What Kids Say They Want to March for Today

2 minute read

TIME for Kids prepared for its own version of this week’s special project about equality today—an issue geared to elementary school students, about the legacy of the 1963 March on Washington—by asking students nationwide what they would march for today. Here are some of the most inspiring responses. Visit timeforkids.com for more stories that put the news in context for kids.

“I stand up for people with disabilities. My dream is to have people with disabilities be treated like everyone else.” —Aiden G., 11

“I have a dream that all violence and war goes away so all people and animals are safe. I have a dream that all people can have good food and clean water. I have a dream that all people can have a good education. I have a dream that all people can feel safe and protected wherever you live or work.” —Caeli B., 9

“I stand for stopping senseless violence.” —Caire R., 8

“I have a dream that one day women all over the world will be treated equally. Women are strong, independent, brave, amazing, hardworking people and everyone should know that.” —Layla E., 9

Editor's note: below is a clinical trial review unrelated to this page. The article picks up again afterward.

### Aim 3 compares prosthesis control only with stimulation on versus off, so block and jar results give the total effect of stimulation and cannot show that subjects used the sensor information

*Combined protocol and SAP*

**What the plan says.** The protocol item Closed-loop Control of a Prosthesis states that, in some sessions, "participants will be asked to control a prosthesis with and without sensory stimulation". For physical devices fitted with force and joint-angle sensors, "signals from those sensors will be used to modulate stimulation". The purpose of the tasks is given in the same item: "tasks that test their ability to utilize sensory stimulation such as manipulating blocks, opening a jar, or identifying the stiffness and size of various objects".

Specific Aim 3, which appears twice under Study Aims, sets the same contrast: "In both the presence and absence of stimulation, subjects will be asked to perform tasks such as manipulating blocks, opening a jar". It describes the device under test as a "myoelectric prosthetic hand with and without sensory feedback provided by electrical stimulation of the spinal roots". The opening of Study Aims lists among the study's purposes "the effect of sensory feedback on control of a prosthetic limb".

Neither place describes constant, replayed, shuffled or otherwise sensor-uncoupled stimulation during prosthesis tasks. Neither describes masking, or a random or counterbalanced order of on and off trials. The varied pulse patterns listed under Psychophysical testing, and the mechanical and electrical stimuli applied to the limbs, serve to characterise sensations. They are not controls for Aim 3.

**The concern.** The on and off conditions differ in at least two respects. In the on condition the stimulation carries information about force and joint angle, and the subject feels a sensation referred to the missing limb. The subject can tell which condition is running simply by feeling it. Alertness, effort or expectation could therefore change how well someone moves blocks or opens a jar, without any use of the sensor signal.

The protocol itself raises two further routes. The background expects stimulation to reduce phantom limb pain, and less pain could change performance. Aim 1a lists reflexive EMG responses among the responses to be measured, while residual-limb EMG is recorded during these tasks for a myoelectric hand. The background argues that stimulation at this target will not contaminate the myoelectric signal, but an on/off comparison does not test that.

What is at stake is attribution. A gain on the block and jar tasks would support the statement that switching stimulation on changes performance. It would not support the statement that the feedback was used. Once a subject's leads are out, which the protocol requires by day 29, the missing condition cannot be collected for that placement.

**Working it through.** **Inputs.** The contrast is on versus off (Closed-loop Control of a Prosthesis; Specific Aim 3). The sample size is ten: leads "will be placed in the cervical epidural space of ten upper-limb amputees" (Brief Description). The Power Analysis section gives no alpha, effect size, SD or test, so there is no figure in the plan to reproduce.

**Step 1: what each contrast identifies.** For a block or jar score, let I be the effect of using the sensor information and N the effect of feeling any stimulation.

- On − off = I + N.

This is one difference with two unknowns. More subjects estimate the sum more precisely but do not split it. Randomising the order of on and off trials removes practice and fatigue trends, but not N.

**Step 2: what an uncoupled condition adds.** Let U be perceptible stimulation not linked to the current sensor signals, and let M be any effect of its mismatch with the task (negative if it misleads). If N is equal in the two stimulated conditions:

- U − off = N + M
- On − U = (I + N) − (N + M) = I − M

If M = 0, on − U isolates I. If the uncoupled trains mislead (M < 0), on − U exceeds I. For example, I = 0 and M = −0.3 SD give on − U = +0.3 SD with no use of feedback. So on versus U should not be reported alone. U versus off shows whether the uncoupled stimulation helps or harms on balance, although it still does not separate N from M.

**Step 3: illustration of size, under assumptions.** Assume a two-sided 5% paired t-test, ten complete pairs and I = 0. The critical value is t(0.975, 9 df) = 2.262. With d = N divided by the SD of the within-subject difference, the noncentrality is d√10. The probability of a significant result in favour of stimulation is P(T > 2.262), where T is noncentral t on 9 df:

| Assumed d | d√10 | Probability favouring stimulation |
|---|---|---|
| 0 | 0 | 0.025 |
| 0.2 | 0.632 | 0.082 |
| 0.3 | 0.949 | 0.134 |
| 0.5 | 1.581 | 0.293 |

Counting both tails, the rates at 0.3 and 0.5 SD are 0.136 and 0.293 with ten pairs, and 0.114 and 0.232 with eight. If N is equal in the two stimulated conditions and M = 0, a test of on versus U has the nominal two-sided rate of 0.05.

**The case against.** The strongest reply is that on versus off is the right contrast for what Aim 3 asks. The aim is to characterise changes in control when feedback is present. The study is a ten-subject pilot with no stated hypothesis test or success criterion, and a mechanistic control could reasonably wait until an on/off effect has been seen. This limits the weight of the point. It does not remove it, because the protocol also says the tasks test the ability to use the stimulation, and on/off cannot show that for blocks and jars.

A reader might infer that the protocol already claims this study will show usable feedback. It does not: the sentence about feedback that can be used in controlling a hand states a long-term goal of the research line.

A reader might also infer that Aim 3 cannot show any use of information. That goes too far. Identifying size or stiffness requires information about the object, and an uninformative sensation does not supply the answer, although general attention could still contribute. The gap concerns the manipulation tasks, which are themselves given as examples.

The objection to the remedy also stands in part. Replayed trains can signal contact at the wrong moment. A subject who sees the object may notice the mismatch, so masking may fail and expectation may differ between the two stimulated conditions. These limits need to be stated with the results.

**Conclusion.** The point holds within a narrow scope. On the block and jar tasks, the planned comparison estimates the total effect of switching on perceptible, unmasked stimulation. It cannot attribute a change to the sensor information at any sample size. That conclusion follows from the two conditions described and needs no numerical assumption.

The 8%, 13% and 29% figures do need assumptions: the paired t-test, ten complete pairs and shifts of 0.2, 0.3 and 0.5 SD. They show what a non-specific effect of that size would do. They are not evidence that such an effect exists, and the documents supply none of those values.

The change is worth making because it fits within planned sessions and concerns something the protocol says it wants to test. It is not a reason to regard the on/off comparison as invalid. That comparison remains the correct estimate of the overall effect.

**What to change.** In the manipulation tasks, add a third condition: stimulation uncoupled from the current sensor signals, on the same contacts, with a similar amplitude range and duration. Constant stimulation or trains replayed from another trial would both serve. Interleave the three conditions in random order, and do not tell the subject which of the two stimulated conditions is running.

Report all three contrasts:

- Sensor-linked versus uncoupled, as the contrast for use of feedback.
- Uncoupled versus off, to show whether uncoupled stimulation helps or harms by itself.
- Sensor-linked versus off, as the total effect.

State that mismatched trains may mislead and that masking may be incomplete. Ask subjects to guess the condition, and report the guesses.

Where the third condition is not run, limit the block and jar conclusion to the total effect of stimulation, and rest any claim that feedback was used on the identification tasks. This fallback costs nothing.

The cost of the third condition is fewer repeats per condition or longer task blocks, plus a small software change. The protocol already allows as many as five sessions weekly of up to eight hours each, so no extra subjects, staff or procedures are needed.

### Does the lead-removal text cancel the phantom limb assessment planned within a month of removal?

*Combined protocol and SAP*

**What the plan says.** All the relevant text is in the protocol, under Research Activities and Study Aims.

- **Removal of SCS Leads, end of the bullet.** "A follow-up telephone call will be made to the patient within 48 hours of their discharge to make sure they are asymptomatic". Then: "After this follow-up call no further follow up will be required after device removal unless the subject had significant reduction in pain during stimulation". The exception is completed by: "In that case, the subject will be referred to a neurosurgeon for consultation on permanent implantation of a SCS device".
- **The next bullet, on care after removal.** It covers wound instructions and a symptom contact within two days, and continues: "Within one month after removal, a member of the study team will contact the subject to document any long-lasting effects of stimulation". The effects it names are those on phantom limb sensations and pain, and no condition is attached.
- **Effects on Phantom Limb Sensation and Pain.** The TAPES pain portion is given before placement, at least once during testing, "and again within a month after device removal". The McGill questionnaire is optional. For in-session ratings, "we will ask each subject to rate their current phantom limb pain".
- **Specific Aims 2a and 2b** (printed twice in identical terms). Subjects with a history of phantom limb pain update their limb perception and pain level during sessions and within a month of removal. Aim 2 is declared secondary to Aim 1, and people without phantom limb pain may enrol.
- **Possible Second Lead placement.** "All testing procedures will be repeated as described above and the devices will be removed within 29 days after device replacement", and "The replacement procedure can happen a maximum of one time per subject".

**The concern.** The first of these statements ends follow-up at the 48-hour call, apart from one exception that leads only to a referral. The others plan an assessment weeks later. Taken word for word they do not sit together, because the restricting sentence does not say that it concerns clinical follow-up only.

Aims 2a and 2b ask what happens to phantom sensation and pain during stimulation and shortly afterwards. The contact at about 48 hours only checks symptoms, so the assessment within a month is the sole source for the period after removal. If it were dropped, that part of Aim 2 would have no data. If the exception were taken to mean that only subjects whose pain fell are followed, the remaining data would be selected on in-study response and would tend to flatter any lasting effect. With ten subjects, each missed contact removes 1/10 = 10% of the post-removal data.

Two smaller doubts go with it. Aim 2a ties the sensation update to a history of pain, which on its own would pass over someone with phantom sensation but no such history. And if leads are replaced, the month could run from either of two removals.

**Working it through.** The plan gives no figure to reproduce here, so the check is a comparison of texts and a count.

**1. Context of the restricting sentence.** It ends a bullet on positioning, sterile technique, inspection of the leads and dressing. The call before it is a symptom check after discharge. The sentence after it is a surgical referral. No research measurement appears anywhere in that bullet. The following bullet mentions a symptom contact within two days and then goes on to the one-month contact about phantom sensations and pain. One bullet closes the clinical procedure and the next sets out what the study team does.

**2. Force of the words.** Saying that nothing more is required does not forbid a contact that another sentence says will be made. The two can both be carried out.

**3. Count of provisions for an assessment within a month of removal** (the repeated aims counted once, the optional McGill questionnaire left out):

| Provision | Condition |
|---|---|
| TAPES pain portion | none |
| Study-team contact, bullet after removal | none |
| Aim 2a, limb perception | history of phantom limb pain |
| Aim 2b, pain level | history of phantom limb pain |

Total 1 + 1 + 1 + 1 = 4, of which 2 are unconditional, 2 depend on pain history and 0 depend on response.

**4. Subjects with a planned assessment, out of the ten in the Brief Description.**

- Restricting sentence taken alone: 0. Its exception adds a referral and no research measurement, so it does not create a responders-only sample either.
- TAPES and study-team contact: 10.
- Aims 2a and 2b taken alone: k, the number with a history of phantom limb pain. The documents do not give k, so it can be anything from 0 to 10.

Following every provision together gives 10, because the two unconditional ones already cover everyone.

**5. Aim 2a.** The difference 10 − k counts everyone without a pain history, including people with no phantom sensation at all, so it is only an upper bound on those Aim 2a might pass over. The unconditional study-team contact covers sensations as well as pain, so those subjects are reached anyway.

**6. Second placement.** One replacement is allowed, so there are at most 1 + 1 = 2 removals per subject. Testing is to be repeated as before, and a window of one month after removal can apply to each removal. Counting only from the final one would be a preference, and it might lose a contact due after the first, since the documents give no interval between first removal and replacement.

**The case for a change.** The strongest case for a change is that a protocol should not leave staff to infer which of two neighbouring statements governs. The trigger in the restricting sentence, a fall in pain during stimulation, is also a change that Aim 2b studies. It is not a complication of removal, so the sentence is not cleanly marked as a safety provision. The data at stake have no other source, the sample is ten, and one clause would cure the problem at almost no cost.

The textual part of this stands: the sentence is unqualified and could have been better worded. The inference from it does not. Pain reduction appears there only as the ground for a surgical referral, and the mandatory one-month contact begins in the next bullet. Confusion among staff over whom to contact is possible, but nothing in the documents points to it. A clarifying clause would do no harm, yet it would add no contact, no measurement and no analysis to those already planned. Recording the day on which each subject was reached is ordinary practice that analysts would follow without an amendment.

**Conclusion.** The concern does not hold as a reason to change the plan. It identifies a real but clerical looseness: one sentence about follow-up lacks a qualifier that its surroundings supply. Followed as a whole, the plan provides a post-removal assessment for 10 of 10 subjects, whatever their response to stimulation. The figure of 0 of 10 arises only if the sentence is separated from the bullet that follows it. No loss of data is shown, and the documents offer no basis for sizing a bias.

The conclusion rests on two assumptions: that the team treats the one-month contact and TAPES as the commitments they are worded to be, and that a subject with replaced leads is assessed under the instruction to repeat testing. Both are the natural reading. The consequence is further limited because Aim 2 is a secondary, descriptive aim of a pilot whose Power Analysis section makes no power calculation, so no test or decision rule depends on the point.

“One day I hope when we look at each other, we just think ‘human.’ Instead of thinking about our differences, we should think about the things we have in common, and come together as humans.” —Ameenah C., 11

“I don’t think anyone deserves to be bullied. Instead of bullying, why don’t we stand together?” —Natalie R., 11

“I stand up for love and family. We all need love.” —Tristan S., 16

This article is part of a special project about equality in America today. Read more about The March, TIME’s virtual reality re-creation of the 1963 March on Washington and sign up for TIME’s history newsletter for updates.

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Write to TIME for Kids at tfkeditors@time.com